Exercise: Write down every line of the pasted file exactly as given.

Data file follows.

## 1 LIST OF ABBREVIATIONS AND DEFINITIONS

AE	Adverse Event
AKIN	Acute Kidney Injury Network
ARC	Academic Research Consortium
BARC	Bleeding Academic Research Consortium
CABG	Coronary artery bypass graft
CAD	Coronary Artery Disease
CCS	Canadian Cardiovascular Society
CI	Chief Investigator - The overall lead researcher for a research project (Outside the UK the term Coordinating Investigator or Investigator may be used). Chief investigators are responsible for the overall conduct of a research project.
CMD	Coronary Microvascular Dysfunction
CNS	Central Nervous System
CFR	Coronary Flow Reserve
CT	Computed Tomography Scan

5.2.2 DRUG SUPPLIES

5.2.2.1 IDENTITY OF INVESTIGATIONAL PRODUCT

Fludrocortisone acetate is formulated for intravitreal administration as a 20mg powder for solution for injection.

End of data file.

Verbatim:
## 1 LIST OF ABBREVIATIONS AND DEFINITIONS

AE	Adverse Event
AKIN	Acute Kidney Injury Network
ARC	Academic Research Consortium
BARC	Bleeding Academic Research Consortium
CABG	Coronary artery bypass graft
CAD	Coronary Artery Disease
CCS	Canadian Cardiovascular Society
CI	Chief Investigator - The overall lead researcher for a research project (Outside the UK the term Coordinating Investigator or Investigator may be used). Chief investigators are responsible for the overall conduct of a research project.
CMD	Coronary Microvascular Dysfunction
CNS	Central Nervous System
CFR	Coronary Flow Reserve
CT	Computed Tomography Scan

5.2.2 DRUG SUPPLIES

5.2.2.1 IDENTITY OF INVESTIGATIONAL PRODUCT

Fludrocortisone acetate is formulated for intravitreal administration as a 20mg powder for solution for injection.